The opinion of the court was delivered by: Padova, J.
Plaintiff Maria Puglisi brought this action in the Philadelphia Court of Common Pleas against her automobile insurer, State Farm Mutual Automobile Insurance Company, seeking underinsured motorist benefits. The Complaint alleges that Plaintiff was injured in an automobile collision caused by a third party who had a State Farm insurance policy but was underinsured. The Complaint further alleges that Plaintiff's damages far exceeded the $23,617.50 that State Farm tendered to Plaintiff under the third party's policy, and the Complaint asserts that State Farm is contractually obligated to pay the remainder of Plaintiff's damages up to $500,000 pursuant to Plaintiff's own State Farm policy (the "Policy"). State Farm, an Illinois corporation with its principal place of business in Illinois, removed the case to this Court on the basis of diversity jurisdiction. See 28 U.S.C. §§ 1441(a), 1332(a)(1). Before the Court is Plaintiff's Petition to Remand the case to the Philadelphia Court of Common Pleas. For the reasons that follow, we deny the Petition.
Plaintiff argues that this action is essentially one for a declaratory judgment, that we have discretion to remand declaratory judgment actions, and that we should exercise that discretion to remand this case because it concerns the scope of insurance coverage under state law. See State Auto Ins. Cos. v. Summy, 234 F.3d 131, 134-35 (3d Cir. 2000) (recognizing that "'[i]n the declaratory judgment context, the normal principle that federal courts should adjudicate claims within their jurisdiction yields to considerations of practicality and wise judicial administration,'" and stating that "the fact that [district courts] do not establish state law, but are limited to predicting it" is "especially important in insurance coverage cases" (quoting Wilton v. Seven Falls Co., 515 U.S. 277, 288 (1995))); see also Rinkenbach v. State Auto Ins. Co., Civ. A. No. 07-870, 2007 WL 1314889 (E.D. Pa. May 4, 2007) (granting a petition to remand a declaratory judgment action concerning the scope of insurance coverage under state law). Plaintiff does not argue that we would have discretion to remand this case if it were properly understood as an ordinary breach of contract suit for damages, and indeed we would not. See Wilton, 515 U.S. at 284 (noting that "federal courts have a 'virtually unflagging obligation' to exercise the jurisdiction conferred on them by Congress" (quoting Colorado River Water Conservation Dist. v. United States, 424 U.S. 800, 817 (1976))); see also Shah v. Hyatt Corp., No. 10-1492, 2011 WL 1570598, at *3-4 (3d Cir. Apr. 27, 2011) (stating that district courts generally lack discretion to remand claims over which they have original jurisdiction pursuant to 28 U.S.C. § 1332(a) (citing Borough of W. Mifflin v. Lancaster, 45 F.3d 780, 787 (3d Cir. 1995))). Thus, Plaintiff's argument that we should remand hinges on Plaintiff's contention that this action is essentially one for a declaratory judgment.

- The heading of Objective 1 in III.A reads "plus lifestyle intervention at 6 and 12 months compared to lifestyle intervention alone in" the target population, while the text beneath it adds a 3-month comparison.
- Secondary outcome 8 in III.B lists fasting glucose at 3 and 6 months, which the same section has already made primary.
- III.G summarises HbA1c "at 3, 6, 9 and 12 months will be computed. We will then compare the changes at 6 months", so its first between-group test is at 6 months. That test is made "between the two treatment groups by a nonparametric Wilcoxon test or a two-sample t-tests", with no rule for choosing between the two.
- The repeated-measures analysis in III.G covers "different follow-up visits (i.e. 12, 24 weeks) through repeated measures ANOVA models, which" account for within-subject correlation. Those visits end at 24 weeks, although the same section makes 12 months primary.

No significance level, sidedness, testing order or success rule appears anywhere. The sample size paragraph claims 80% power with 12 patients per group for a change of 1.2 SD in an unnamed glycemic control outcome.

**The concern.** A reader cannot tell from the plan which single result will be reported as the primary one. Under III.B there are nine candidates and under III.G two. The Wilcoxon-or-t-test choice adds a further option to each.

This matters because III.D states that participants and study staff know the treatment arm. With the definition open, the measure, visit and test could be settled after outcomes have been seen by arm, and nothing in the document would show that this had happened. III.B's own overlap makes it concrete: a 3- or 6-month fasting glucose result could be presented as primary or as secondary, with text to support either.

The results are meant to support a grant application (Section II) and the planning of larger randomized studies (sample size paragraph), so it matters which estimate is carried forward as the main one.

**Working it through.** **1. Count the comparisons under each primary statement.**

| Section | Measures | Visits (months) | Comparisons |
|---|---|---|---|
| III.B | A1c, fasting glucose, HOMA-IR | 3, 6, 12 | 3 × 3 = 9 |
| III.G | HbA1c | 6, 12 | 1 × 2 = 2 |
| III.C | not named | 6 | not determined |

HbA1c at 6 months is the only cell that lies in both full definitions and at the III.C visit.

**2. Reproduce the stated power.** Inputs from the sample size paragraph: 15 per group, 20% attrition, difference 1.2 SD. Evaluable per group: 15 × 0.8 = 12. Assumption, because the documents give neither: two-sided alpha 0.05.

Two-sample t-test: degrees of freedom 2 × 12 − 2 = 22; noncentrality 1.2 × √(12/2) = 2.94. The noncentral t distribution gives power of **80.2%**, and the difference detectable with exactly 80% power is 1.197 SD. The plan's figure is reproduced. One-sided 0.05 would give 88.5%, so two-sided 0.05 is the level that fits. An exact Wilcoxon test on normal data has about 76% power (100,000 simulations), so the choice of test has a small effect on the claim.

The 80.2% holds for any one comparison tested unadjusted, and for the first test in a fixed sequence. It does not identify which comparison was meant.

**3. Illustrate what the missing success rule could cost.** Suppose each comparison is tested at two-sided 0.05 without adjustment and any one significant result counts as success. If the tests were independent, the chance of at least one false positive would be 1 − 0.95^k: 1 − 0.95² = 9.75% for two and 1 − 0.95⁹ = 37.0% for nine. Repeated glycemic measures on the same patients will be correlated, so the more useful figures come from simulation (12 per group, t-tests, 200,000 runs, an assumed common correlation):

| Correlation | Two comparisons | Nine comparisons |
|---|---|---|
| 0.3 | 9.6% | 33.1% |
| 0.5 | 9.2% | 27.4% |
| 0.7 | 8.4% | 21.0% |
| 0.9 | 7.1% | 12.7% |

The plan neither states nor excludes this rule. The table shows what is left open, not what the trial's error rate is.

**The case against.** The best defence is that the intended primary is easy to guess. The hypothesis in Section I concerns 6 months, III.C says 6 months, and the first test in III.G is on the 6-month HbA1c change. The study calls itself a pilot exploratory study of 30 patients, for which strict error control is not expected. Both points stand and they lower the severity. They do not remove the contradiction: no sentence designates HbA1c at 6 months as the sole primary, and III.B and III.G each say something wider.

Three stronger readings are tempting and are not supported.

However, the Complaint is not captioned as an action for declaratory
judgment, see Pa. R. Civ. P. 1601(a) ("A plaintiff seeking only
declaratory relief shall commence an action by filing a complaint
captioned 'Action for Declaratory Judgment'."), and does not expressly
request declaratory relief. See Pa. R. Civ. P. 1602 (providing that a
plaintiff seeking declaratory and other relief may "include in the
claim for relief a prayer for declaratory relief"). Rather, the
Complaint contains only a single Count, which is titled "Compensatory
Relief/Underinsured Motorist Benefits," and seeks only "judgment
against Defendant, State Farm Mutual Automobile Insurance
in an amount in excess of Fifty Thousand Dollars ($50,000.00),
together with interest, costs, and such other just and equitable
relief as this Court deems proper." (Compl. at 5, 8.) Nowhere does the
Complaint use the phrase "declaratory judgment."